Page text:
You assuming that I feel that I am the ‘lone voice’ of the AP world is just as absurd as you feeling you are the ‘voice of righteousness’ from the other side of the aisle. I am well aware that SOME adoptees, especially those from the past, do have these terrible stories/situations/experiences. And I used that as part of our education on adoption to make sure that our child does not suffer those circumstances.  You, however, refuse to see that anyone could experience something differently than you. And that is sad. 

And I WILL speak for my child, until he is old enough to speak for himself.  And then he can tell you where to take your hatred and shove it.   And my child is no more ‘temporarily’ in my care than anyone else’s child.  He is my child. As his parent it is my job to raise him to be the best person he can be.  And I will certainly strive to help him become whatever it is he wants.  And, if I do my job correctly, that won’t be a bitter curmudgeon.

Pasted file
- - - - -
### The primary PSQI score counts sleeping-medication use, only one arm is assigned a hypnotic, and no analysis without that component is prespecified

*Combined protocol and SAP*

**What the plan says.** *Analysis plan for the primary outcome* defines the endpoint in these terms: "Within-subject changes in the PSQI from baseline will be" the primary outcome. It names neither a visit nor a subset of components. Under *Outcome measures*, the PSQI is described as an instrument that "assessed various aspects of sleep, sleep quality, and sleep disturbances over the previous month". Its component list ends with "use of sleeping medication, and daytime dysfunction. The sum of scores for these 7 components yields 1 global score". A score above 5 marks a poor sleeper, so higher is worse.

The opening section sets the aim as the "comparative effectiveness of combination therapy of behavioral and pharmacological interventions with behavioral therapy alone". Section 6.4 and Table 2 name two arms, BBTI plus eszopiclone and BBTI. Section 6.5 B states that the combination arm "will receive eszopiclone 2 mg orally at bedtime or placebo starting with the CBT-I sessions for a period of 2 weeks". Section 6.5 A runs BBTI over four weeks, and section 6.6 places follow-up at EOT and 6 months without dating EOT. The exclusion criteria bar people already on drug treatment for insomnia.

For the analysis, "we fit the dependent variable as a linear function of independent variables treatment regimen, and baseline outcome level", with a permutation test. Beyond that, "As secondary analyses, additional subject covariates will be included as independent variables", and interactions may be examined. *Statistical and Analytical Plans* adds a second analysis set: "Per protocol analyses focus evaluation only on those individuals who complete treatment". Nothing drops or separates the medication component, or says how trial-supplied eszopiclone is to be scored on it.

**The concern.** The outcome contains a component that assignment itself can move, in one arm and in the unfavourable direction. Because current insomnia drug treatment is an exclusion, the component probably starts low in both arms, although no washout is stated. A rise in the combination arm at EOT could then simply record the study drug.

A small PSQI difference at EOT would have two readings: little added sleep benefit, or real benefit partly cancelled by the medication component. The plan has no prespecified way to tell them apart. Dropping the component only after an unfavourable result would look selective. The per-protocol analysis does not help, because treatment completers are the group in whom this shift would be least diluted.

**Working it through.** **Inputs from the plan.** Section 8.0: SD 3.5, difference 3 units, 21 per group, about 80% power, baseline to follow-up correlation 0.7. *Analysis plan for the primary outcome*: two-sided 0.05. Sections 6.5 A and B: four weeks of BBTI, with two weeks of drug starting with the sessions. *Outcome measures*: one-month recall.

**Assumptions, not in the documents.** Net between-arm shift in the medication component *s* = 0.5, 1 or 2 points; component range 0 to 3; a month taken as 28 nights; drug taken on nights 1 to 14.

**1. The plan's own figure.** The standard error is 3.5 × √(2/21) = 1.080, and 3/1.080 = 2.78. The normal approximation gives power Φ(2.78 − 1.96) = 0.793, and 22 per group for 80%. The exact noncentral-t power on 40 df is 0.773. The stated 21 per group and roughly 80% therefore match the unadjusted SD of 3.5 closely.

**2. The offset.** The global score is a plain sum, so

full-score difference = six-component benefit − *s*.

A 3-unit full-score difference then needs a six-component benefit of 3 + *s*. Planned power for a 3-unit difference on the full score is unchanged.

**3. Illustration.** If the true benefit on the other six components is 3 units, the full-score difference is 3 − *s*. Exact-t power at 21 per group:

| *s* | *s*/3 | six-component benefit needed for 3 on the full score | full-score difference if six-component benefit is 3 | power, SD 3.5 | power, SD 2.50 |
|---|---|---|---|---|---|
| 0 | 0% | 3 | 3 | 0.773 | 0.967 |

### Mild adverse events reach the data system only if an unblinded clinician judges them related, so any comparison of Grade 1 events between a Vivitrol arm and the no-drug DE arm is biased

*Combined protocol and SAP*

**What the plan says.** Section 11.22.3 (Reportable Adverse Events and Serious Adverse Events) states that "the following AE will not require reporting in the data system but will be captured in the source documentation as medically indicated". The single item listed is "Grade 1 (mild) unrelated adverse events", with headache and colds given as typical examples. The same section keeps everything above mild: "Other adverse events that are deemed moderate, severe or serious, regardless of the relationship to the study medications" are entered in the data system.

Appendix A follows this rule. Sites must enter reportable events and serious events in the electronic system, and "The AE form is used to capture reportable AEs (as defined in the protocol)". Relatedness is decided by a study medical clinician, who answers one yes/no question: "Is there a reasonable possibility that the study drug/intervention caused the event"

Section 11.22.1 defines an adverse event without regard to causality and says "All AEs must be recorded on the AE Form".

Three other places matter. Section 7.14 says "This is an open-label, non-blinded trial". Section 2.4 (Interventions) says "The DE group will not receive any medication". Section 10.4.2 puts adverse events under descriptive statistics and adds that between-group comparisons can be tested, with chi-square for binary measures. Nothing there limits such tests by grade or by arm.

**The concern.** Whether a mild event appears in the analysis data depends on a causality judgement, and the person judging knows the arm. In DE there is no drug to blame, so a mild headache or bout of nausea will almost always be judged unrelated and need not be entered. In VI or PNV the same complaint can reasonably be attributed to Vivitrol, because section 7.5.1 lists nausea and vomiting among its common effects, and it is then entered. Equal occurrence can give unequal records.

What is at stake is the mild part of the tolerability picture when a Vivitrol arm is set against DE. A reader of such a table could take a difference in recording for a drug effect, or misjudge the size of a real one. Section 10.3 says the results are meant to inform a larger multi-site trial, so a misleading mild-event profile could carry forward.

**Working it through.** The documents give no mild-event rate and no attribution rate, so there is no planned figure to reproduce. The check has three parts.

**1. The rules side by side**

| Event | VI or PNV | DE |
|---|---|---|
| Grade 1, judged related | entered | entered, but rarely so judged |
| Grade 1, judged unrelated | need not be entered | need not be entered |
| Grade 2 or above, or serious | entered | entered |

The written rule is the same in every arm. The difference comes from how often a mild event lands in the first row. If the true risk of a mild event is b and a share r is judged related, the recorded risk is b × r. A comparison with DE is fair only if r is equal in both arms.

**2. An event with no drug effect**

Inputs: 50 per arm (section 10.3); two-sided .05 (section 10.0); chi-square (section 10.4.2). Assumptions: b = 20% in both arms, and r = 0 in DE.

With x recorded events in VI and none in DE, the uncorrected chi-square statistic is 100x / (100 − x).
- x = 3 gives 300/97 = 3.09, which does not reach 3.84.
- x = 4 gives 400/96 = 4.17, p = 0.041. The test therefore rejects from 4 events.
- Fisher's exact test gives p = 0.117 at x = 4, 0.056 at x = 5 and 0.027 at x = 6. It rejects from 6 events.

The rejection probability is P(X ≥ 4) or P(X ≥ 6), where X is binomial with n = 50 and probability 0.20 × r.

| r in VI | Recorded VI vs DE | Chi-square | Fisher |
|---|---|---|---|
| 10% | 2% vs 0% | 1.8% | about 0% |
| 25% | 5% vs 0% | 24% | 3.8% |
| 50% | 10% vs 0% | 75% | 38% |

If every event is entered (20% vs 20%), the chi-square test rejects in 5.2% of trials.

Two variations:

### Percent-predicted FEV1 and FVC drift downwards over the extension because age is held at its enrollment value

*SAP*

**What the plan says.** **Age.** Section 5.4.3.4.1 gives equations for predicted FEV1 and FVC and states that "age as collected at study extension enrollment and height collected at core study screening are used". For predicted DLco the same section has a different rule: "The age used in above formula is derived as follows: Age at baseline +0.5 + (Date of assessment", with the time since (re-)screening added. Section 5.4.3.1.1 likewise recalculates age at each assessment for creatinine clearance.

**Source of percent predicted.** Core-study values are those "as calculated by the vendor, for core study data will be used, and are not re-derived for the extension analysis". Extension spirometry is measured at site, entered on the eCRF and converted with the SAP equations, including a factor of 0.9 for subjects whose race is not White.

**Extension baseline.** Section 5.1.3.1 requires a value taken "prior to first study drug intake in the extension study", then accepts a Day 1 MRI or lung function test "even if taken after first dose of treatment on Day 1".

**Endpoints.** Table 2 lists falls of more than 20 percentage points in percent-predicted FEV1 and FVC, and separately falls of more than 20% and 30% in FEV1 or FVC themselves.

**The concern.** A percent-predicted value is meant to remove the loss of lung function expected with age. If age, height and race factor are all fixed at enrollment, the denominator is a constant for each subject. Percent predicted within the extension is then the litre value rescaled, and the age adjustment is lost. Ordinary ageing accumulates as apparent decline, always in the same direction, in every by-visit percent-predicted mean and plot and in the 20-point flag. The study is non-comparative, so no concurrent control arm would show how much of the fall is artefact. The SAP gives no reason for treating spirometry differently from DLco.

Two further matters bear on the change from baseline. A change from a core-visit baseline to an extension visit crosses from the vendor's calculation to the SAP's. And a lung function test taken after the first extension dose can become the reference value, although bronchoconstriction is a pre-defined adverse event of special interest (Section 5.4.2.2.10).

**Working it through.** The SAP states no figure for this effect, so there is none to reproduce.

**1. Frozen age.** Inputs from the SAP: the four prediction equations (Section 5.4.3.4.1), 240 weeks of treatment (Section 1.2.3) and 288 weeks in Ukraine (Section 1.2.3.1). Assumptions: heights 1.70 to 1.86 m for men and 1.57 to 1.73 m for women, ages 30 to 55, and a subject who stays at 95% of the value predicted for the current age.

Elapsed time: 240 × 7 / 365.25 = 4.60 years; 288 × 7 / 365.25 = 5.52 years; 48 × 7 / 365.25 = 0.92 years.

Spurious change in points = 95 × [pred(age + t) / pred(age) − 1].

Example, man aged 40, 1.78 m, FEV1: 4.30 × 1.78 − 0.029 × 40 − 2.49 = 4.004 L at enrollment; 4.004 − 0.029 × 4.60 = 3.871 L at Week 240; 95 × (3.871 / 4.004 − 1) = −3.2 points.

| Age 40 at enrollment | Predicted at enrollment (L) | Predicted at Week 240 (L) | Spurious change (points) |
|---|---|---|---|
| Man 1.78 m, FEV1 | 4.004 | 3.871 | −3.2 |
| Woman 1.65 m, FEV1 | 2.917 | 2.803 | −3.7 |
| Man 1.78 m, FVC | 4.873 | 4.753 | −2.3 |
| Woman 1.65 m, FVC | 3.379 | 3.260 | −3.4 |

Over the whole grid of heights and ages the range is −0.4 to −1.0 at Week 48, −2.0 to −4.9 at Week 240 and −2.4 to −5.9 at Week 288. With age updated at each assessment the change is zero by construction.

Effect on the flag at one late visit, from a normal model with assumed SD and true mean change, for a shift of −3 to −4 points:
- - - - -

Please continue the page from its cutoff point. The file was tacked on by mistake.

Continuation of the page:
And this – If adoptees that were part of the “old”, “closed” or “broken” system have so much anger and bitterness toward their adoption process, world, etc., then why don’t you do something USEFUL with that energy and work to help ensure that those terrible habits of the past are done away with?  Educate yourselves on positive open adoption and push to educate others. Not gripe about a bad story from 30 years ago. Adoption is going to continue, and won’t go away just because you have a bad view of it. Continuing just to bitch on adoption blogs or tell PAP’s that they’re awful people for wanting to adopt is just a waste.  Be more constructive with your life and serve a purpose. You’ll feel better when you accomplish something.